Another midwife who had limited hearing (and had been transferred from an acute setting due to her having problems hearing in a busy delivery suite) had been causing much concern with the women, midwives and maternity support workers and, without a doubt, it was affecting her work. We tried to raise this issue with the manager as we had had written concerns from women. Again this was kicked into the long grass (some NHS managers are experts in this field). We had tried to help this midwife by taking on some of her caseload; actually this was a big mistake. It is important to remember there is a pathway you HAVE to go through when raising concerns, and this pathway directly protects the managers from addressing any concerns.

The situation deteriorated over a period of months and the manager refused to confront these two issues. Things came to a head when several incidents happened, which included a woman trying to access the unit (in advanced labour) who could not get the midwife to hear the bell or phone. She eventually drove to a nearby hospital and birthed there. A letter of complaint was received. As a consequence of several such incidents, including this midwife's inability to hear the difference between fetal heart and maternal pulse, a fellow midwife and I decided to make two formal complaints about the potential dangers to which women were being exposed. All the other midwives were too frightened to write a letter. This wasn't just about the women, although they are always my first concern, but also about our jobs as any adverse outcome would affect our unit.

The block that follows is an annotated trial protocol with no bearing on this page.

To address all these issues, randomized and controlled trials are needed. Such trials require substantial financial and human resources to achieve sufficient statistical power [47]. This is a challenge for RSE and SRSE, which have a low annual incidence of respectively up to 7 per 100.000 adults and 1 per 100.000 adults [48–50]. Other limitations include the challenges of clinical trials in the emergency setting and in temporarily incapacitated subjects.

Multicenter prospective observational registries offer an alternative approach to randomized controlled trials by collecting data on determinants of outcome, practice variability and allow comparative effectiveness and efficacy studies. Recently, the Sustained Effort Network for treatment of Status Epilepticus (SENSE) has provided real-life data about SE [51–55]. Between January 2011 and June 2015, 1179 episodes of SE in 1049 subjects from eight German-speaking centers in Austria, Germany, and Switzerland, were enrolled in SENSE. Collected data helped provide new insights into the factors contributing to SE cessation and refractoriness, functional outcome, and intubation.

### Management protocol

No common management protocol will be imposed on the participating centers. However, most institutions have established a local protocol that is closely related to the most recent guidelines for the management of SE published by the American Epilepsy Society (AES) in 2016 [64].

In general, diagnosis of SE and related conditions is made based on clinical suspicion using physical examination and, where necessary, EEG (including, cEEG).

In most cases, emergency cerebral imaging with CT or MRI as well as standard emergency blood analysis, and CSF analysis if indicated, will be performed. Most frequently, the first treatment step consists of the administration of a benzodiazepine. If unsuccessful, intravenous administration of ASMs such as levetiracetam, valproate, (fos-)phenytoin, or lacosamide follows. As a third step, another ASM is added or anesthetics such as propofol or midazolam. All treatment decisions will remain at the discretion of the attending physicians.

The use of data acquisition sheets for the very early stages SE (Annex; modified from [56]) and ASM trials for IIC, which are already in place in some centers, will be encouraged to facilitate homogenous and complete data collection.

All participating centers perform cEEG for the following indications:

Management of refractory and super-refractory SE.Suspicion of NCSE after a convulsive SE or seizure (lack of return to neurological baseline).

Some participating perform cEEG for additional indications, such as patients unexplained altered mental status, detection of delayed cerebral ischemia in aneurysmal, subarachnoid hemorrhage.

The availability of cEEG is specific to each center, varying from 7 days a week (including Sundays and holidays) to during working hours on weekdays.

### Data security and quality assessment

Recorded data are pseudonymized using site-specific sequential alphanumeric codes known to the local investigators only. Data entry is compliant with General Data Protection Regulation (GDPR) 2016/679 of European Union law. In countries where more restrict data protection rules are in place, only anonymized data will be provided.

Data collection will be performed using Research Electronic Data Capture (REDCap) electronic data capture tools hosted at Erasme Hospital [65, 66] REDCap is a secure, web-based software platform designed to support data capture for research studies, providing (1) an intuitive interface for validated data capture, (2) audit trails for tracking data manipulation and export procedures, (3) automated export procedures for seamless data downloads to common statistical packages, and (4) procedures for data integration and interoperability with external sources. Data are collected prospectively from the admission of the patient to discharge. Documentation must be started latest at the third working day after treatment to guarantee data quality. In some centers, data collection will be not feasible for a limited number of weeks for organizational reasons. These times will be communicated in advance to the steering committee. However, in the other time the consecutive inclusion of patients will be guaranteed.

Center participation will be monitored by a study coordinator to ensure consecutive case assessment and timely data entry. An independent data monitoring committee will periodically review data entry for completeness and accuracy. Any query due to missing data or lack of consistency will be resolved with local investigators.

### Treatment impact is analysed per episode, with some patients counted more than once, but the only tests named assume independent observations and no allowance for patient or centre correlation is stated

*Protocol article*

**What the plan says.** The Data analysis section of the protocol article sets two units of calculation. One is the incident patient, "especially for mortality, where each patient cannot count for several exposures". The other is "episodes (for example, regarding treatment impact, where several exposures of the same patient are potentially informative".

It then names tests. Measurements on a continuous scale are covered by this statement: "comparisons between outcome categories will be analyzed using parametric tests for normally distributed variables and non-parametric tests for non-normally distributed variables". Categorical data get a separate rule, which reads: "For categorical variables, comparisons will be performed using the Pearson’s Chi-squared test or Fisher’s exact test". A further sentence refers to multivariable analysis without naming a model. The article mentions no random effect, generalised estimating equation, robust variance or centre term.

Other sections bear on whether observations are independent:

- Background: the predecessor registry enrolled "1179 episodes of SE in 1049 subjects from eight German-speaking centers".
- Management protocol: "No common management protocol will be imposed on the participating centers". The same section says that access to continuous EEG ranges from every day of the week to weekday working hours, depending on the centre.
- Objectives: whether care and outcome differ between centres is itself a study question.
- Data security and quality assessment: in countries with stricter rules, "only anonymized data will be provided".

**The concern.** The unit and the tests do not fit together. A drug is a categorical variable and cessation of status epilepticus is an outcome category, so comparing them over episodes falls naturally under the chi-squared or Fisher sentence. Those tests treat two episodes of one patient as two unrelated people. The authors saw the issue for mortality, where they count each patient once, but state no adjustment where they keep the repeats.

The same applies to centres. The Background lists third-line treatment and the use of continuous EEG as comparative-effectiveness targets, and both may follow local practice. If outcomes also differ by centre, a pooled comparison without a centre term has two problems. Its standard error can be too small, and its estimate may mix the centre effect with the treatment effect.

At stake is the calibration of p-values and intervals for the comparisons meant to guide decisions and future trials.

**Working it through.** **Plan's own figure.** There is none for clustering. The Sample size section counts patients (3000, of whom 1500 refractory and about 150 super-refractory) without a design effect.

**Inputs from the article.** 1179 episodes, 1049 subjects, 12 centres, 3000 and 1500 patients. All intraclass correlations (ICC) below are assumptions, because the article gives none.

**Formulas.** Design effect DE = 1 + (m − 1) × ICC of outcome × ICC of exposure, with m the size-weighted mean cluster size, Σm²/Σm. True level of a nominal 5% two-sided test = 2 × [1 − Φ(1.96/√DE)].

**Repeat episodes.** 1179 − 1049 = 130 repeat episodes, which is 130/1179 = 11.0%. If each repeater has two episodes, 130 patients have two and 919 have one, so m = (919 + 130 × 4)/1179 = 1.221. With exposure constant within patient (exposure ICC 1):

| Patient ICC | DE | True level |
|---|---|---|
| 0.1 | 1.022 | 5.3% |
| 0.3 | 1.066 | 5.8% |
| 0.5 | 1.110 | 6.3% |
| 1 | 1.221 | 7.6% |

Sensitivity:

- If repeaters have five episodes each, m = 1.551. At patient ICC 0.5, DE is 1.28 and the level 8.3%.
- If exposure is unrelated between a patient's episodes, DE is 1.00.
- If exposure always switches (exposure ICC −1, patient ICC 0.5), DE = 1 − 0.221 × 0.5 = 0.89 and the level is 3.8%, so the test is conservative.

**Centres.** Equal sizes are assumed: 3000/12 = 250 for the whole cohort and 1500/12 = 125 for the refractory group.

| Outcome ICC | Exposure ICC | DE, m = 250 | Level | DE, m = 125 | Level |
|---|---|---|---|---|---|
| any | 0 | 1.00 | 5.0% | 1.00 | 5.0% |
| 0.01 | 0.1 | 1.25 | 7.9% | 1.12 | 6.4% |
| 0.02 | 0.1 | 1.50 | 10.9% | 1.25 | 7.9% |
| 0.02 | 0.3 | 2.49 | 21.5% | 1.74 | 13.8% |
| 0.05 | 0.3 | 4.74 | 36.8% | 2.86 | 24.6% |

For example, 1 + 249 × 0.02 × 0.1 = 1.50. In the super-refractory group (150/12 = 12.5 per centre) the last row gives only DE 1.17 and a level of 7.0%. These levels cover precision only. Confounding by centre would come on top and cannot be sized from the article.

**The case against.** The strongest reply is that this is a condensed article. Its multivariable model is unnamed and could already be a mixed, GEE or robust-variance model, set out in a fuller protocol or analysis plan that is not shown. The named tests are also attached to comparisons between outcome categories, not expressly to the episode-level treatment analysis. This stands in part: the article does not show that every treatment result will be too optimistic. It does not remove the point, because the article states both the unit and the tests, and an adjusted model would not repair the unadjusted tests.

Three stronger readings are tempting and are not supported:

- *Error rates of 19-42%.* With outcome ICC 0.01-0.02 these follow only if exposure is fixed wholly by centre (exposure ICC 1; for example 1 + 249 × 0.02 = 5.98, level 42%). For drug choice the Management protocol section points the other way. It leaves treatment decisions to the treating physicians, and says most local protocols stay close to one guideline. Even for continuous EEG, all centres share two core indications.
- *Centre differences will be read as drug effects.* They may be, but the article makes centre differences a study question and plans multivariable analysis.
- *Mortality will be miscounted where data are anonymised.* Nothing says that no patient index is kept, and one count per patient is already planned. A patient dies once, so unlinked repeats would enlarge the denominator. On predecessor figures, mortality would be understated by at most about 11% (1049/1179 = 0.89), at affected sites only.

The immediate reaction by senior management to whom the complaints had been made (in line with Trust policy) was to accuse us of bullying and harassment and in one case we were accused of Disability Discrimination. I believe that this is how managers historically behave, to protect their own interests without tackling the root causes. They then started disciplinary procedures against us. A year of sheer hell commenced, I don't know how we survived and l thank the Lord that we had each other. Many a time I thought I could not continue and wanted it all to stop, I can understand why many whistle-blowers have taken their own lives.

Four hearings later and an enormous amount of suffering, for purely technical reasons, my colleague was sacked and I was transferred to an acute setting which was foreign to my philosophy and ethos. In my view disciplinary hearings within the NHS are judge, jury and executioner in which you are not allowed any legal representation. ln fact, I wish I had been sacked; that would have been less of a punishment than the one I was given.